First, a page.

Life Writing at King's College London
King’s College London invites applications for its Life Writing MA and PhD programmes.
The 2013-14 Life Writing MA course will be taught by internationally recognised life writing scholars, published biographers and creative writers. It offers the chance to engage intellectually and imaginatively with biographical and autobiographical forms, cutting across generic and temporal boundaries.
Life Writing flyer: http://www.kcl.ac.uk/artshums/ahri/centres/lifewriting/lwflyer.pdf
What to expect from King's Life Writing MA:
Students will finish the course able to theorise and historicise a variety of life writing genres: autobiography, biography, letters, diaries and blogs, travel writing, prison writing, confessions, testimonies, war reminiscences, vindications, obituaries, and illness narratives. Practical exercises in biography and creative non-fiction will provide training in the researching and writing of life stories. The MA encourages the exploration of seminal literary texts, marginal stories, and extra-textual media too: film biographies, oral histories, postcards, (self-) portraiture, and digital stories. Where some may wish to focus on particular periods and genres, there will also be an opportunity to investigate how life writing has responded to historical change and technological innovation.
Modules on offer for 2013-4:
Core and optional courses in 'Life Writing: Genre, History, Theory Methods', 'Biographical Writing', 'Autobiographical Writing', 'Life Writing 1700-1850', and 'Illness Narrative as Life Writing'.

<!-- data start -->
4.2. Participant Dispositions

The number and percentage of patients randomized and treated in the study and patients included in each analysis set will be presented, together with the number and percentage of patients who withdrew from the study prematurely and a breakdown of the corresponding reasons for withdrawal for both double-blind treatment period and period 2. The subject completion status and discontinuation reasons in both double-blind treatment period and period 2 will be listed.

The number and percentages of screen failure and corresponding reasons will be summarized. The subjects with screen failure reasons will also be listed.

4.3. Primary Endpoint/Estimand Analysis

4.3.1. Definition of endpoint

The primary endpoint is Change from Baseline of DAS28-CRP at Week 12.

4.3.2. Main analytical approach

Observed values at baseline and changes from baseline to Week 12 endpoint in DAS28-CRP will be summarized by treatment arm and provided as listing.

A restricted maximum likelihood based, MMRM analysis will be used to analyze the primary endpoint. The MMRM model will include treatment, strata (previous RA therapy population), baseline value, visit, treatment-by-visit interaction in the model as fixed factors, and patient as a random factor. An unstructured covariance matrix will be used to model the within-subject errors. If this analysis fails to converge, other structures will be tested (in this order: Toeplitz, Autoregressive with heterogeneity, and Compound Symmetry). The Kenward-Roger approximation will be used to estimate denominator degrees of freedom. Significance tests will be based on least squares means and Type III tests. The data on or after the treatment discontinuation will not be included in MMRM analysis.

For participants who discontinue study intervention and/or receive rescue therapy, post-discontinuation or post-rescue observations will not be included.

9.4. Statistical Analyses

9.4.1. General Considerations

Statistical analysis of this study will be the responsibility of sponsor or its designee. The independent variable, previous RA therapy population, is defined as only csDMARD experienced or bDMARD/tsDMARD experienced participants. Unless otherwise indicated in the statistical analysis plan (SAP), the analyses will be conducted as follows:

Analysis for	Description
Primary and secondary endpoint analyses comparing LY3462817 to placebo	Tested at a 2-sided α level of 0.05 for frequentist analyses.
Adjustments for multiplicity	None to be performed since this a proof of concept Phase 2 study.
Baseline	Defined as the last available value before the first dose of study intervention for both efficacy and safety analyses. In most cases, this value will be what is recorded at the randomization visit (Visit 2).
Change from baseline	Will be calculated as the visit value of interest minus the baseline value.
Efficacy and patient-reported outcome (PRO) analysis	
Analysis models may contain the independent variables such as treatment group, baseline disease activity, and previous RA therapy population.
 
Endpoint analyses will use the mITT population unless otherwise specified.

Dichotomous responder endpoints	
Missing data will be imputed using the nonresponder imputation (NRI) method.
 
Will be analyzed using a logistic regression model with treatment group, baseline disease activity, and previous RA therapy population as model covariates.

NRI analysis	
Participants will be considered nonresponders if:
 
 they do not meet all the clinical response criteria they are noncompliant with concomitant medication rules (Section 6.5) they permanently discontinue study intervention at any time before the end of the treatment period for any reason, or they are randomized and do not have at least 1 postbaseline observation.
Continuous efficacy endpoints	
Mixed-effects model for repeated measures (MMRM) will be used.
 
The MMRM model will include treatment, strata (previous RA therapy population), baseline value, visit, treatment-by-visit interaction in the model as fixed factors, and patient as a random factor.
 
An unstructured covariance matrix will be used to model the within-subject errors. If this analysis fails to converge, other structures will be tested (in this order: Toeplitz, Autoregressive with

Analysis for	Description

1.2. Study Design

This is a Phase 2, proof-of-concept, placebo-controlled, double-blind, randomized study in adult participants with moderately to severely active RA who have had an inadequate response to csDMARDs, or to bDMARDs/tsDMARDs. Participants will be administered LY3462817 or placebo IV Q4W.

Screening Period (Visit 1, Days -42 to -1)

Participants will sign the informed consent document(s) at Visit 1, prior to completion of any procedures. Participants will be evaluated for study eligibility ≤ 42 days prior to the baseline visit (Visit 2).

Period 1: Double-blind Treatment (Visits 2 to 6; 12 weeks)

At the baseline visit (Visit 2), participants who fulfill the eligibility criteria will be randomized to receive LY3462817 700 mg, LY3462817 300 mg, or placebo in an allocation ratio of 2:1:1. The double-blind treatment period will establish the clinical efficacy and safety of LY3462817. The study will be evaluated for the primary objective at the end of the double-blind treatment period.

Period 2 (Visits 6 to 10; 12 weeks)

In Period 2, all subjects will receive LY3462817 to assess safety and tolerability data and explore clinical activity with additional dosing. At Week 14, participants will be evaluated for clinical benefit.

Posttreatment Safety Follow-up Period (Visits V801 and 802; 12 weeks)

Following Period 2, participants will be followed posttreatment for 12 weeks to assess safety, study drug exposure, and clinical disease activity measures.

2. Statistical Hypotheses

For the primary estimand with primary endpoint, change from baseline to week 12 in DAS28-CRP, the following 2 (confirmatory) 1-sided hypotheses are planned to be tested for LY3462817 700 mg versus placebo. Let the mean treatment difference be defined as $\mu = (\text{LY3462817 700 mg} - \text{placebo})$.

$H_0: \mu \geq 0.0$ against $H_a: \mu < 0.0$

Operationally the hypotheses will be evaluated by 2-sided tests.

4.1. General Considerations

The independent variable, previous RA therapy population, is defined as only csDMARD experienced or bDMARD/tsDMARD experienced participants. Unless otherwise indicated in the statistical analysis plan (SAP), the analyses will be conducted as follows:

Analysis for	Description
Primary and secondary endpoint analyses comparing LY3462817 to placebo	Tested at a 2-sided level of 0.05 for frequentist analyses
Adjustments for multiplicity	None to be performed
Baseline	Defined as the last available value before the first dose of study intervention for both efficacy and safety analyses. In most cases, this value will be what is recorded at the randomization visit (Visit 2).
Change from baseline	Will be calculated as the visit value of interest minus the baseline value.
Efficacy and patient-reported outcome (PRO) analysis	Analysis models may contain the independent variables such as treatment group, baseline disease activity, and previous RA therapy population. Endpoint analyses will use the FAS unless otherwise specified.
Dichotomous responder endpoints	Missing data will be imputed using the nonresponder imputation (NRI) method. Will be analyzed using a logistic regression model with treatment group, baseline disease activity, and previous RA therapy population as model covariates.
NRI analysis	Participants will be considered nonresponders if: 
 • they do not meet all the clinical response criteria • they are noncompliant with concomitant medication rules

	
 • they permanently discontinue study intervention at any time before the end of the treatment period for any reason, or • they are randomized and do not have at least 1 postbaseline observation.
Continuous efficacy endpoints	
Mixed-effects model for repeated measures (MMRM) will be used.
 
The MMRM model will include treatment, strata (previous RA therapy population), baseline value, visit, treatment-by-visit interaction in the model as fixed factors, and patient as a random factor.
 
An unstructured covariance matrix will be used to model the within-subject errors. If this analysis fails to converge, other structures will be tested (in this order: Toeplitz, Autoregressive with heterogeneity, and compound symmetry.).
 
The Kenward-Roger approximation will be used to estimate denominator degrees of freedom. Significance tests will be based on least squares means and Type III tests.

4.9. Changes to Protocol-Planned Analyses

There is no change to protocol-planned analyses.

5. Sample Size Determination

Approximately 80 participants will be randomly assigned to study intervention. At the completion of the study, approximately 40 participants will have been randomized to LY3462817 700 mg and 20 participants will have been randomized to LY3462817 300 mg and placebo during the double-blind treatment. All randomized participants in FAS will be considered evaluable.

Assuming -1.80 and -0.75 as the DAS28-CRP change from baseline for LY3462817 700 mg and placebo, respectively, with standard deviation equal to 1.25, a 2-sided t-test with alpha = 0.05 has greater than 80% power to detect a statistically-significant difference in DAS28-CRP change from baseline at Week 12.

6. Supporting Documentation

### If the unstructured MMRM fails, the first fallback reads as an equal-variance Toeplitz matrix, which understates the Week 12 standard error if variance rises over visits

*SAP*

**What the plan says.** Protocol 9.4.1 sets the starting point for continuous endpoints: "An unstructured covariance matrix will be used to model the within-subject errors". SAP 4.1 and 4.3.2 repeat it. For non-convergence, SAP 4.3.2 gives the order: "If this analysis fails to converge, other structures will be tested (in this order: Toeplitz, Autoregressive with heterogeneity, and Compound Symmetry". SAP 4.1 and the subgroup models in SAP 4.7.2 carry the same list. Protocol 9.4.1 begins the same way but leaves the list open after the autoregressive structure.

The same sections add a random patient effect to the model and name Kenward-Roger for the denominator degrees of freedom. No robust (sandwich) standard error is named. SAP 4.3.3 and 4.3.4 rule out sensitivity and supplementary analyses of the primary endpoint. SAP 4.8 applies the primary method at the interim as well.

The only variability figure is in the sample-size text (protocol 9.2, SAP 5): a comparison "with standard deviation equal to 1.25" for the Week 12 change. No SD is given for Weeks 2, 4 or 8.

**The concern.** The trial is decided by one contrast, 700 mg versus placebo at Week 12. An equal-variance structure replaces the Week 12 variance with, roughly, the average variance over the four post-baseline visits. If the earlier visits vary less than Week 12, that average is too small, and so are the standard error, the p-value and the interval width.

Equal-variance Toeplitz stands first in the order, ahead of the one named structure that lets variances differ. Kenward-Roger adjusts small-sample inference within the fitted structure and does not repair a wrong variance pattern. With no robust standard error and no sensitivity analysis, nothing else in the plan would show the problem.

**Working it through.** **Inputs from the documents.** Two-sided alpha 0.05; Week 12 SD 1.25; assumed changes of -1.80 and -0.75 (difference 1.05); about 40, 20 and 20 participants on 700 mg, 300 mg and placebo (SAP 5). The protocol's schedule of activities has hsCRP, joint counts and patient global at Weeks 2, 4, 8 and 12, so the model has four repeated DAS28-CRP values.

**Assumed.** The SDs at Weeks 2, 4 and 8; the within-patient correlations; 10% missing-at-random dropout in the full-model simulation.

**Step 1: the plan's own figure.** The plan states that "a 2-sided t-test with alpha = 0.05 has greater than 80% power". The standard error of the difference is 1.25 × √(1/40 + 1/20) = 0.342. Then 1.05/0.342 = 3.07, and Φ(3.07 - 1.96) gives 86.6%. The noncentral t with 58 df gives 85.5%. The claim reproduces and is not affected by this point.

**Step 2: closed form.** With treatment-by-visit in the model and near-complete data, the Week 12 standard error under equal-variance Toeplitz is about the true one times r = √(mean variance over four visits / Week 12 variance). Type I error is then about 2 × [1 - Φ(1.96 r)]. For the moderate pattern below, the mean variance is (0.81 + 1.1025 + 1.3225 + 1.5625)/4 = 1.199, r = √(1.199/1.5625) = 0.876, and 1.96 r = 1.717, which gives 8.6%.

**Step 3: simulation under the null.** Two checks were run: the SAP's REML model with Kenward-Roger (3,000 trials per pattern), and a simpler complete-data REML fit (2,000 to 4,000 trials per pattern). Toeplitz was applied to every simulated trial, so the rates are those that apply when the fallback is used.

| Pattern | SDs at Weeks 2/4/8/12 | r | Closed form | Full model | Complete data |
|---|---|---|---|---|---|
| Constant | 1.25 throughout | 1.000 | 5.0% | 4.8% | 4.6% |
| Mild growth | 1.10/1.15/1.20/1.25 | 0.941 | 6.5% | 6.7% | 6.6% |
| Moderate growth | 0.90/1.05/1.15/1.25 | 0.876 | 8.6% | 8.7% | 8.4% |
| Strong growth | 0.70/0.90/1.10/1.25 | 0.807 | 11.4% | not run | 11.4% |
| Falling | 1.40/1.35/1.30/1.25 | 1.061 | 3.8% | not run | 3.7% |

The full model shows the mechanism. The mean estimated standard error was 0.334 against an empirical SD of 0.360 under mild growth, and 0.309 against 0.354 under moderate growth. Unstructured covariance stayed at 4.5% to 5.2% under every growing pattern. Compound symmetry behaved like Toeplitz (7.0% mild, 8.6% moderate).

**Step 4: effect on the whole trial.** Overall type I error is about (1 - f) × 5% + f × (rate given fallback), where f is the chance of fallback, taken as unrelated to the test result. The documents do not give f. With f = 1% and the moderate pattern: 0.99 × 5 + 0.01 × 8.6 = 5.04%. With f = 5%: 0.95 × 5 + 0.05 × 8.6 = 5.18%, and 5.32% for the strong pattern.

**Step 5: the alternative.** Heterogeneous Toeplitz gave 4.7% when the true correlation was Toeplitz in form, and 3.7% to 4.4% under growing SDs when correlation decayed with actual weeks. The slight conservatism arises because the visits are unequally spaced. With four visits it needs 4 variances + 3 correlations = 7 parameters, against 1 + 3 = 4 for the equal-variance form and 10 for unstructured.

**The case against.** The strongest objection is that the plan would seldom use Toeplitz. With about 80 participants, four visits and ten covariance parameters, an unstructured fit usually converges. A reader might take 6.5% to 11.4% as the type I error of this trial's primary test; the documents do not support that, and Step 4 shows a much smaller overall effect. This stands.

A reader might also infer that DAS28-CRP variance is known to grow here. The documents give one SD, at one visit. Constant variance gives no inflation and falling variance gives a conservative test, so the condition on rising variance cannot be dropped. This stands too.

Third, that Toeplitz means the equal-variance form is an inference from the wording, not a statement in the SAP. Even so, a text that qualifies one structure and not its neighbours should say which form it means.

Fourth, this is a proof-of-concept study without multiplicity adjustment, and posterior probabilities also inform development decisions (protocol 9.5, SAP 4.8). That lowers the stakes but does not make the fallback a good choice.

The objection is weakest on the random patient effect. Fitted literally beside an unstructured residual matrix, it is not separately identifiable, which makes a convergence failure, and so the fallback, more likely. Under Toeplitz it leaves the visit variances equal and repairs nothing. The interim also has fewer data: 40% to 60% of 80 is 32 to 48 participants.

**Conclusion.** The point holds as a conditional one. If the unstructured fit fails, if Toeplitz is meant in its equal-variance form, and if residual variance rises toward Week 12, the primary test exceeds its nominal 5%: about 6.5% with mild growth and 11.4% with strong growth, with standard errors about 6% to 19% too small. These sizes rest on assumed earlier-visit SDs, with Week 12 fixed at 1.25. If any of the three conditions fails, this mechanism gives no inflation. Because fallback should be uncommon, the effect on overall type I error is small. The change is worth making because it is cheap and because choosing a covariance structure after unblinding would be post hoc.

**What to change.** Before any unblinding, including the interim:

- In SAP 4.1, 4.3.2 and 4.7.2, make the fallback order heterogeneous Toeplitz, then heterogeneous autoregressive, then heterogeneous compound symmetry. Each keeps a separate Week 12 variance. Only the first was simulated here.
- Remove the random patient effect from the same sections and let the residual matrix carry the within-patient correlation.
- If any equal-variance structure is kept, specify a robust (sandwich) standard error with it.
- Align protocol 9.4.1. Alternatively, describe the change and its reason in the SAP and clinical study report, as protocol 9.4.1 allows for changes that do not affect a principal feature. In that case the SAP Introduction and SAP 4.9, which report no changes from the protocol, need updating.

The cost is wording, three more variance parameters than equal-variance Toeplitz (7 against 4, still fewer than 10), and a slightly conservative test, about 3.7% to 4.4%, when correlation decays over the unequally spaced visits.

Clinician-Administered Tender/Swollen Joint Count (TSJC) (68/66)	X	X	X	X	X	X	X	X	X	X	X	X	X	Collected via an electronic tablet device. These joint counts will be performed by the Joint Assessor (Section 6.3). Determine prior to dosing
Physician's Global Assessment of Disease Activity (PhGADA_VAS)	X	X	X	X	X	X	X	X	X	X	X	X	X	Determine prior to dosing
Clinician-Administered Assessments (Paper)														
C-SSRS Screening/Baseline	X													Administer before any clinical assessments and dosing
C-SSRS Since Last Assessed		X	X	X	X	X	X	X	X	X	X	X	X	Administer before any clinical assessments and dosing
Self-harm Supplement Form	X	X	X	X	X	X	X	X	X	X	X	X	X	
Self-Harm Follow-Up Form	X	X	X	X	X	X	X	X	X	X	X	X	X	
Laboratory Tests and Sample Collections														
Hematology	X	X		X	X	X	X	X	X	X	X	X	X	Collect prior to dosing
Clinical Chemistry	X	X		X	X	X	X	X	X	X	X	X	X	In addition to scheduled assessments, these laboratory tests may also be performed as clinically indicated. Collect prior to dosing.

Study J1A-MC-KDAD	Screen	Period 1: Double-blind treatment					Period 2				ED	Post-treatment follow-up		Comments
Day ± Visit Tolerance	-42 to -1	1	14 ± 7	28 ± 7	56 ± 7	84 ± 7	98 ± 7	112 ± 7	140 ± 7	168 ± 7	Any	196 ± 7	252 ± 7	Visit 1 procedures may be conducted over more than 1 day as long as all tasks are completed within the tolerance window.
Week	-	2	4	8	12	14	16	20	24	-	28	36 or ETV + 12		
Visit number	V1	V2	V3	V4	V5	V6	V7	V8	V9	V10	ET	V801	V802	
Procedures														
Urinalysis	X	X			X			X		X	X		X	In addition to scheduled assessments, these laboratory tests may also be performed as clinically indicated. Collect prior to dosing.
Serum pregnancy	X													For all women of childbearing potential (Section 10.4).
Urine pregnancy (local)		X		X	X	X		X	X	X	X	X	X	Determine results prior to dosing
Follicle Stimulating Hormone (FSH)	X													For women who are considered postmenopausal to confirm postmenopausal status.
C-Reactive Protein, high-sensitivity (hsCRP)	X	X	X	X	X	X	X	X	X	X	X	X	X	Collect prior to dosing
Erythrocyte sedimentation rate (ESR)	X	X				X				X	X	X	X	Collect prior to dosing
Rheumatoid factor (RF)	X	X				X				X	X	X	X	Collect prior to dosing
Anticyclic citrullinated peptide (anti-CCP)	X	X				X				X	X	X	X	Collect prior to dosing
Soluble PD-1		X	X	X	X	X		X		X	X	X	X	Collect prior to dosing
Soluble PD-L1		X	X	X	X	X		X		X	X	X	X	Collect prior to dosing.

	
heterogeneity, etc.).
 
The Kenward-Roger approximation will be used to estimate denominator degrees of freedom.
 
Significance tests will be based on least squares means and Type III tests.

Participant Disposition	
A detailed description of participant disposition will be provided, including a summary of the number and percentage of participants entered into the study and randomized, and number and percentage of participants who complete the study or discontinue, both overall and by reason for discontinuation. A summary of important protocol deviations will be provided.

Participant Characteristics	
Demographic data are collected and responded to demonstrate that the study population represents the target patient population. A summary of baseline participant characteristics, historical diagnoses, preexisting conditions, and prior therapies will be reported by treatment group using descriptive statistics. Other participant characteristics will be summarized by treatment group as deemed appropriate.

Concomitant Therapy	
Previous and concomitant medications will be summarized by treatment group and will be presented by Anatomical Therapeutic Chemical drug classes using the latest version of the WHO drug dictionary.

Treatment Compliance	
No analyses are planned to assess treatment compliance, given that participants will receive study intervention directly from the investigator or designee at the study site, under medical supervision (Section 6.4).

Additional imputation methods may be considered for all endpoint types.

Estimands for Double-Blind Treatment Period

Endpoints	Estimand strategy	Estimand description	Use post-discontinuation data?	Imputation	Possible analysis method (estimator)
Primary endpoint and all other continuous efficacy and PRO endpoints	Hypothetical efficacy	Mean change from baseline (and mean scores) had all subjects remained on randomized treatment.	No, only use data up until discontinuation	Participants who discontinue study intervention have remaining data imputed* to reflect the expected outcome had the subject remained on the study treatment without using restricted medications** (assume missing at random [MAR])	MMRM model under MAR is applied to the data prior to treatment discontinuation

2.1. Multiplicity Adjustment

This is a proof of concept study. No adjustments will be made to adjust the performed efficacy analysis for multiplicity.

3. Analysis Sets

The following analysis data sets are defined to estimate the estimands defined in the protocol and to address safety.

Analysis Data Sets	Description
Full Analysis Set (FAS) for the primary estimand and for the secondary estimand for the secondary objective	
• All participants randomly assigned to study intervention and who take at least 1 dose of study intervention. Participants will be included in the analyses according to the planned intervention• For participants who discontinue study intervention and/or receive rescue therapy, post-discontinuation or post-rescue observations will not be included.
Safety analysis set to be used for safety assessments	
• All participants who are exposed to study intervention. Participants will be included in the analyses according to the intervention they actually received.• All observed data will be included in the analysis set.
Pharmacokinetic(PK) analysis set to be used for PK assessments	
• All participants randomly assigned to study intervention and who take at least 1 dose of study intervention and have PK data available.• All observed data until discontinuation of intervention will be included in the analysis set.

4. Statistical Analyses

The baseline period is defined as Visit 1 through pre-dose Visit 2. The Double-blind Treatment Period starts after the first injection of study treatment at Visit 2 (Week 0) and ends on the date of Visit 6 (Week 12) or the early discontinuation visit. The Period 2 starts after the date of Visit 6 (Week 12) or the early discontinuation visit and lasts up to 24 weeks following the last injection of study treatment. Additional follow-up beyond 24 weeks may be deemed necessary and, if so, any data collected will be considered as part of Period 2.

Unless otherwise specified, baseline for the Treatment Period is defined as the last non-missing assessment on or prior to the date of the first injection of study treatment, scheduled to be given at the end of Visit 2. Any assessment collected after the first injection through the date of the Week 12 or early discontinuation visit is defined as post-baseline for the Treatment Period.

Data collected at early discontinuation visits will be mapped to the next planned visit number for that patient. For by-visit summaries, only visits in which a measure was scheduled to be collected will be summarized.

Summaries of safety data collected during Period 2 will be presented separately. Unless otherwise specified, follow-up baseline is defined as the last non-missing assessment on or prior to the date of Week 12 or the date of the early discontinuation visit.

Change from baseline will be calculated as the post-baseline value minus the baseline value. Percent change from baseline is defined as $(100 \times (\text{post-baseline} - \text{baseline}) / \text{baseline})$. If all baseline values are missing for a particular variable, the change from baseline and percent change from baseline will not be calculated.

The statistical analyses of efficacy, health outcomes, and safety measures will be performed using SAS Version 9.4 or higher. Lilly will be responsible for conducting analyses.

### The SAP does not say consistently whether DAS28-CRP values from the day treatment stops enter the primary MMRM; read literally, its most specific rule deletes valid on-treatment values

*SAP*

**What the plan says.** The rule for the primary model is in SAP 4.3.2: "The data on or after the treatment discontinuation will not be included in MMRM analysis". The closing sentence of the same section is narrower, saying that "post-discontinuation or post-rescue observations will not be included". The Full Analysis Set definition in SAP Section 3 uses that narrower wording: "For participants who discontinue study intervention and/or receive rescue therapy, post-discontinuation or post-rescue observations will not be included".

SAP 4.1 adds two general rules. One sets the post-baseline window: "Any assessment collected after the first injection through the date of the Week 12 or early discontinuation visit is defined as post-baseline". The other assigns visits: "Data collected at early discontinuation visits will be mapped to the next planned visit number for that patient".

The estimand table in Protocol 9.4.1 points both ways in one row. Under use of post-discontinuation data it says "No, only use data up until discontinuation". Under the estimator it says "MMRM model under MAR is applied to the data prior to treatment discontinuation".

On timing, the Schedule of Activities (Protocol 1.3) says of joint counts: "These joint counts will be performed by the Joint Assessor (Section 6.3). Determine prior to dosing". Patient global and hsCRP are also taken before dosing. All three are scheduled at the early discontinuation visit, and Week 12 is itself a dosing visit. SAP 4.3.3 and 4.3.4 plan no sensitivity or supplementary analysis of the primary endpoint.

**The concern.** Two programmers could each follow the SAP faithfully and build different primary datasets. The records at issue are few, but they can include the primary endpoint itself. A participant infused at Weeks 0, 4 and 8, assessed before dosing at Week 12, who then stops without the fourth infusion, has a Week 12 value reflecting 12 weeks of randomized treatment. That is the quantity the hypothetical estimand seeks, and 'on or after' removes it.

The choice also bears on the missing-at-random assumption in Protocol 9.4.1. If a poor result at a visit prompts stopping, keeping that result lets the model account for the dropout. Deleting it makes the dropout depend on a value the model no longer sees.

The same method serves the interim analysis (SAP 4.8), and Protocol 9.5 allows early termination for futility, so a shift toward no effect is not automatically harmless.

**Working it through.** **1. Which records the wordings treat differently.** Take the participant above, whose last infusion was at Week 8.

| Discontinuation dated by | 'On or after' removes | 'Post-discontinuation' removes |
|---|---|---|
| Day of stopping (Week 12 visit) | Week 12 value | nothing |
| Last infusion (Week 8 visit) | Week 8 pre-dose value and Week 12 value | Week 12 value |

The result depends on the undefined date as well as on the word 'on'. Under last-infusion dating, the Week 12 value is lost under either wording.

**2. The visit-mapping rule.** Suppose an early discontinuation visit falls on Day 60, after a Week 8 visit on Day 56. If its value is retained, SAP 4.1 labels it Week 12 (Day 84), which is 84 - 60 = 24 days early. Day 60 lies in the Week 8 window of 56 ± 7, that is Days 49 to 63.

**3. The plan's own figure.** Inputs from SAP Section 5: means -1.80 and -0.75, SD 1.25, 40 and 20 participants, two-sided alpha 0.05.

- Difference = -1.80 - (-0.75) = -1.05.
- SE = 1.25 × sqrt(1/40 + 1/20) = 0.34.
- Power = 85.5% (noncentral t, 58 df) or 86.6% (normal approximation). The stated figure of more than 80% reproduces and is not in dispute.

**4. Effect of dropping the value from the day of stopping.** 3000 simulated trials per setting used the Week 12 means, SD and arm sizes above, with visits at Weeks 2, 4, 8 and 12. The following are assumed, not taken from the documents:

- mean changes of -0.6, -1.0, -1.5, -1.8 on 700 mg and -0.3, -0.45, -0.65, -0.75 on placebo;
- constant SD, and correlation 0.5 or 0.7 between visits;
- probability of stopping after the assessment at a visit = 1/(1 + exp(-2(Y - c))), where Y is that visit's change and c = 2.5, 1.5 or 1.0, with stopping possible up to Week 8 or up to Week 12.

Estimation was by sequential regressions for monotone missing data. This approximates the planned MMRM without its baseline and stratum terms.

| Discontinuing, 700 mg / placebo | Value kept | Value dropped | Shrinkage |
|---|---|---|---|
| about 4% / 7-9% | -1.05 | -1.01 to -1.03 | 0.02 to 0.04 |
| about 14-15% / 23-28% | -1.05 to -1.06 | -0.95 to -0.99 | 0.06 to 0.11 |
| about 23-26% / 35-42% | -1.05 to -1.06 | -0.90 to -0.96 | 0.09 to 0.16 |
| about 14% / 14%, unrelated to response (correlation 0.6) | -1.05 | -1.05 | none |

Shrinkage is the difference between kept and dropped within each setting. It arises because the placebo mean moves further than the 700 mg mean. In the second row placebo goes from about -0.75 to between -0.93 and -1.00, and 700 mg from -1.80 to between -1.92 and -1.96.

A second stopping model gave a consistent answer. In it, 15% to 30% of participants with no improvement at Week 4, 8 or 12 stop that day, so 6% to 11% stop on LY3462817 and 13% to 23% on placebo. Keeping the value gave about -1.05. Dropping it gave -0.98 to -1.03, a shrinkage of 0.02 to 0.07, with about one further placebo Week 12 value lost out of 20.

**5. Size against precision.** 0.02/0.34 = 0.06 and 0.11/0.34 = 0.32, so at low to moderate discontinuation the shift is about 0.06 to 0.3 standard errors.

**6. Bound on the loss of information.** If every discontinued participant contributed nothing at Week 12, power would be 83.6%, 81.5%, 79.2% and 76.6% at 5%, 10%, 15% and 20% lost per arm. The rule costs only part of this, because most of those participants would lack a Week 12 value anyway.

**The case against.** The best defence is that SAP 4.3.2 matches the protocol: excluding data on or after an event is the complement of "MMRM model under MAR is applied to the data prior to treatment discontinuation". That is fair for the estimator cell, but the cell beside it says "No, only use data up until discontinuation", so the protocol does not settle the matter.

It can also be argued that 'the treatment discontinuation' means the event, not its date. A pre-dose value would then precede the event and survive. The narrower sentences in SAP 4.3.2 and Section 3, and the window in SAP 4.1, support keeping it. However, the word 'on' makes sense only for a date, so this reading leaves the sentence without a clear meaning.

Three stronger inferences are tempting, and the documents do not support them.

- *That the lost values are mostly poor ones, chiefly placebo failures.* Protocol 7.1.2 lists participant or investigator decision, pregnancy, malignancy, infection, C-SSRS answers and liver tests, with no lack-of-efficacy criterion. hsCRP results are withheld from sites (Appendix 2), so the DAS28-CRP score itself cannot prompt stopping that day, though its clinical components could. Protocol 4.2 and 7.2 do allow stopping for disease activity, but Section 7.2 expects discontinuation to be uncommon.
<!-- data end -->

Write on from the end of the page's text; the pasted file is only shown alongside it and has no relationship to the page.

Students will also be able to take other courses offered by the English Department, for instance: 'Conflict: 20th Century War Literature' and 'Prison Writing', and selected modules from other Arts and Humanities Departments.
Assessment will include written essays and practical exercises, depending on the modules taken. The extended dissertation, to be completed by the end of the academic year, could comprise a critical reading and analysis; a theoretically informed piece of creative non-fiction; a biographical study; or a scholarly edition of a work of life writing.
Why study life writing at King’s?
Both MA and PhD programmes capitalise on the central location of King's: London's museums, galleries and archives offer inspiration and a wealth of research materials for investigating and practicing life writing. The AHRC has recently funded life writing doctorates in collaboration with the British Library and the Imperial War Museum. The MA offers an ideal platform for embarking upon PhD study: an opportunity to present an extended critical dissertation, to write a biography, or to develop a work of creative non-fiction.
Both programmes build upon the expertise of staff in English and other Arts and Humanities Departments, and run in partnership with creative writers and the Department of Health and Humanities. They benefit from the work of the Centre for Life-Writing Research: an interdisciplinary community of King’s scholars with research interests in life writing. The Centre is committed to public engagement, especially through its creative research project, Strandlines: an initiative that explores past and present lives on the Strand. Beyond King’s, the Centre has developed working relationships with many local cultural organisations: the National Portrait Gallery, British Museum, Museum of London, Imperial War Museum, Royal Literary Fund, Royal Society of Literature, PEN, and the Biographer’s club.
If you would like to receive further information please write to Professor Max Saunders: firstname.lastname@example.org.
Details can also be found on King's Life Writing MA webpage:
For more on the Centre for Life-Writing Research see: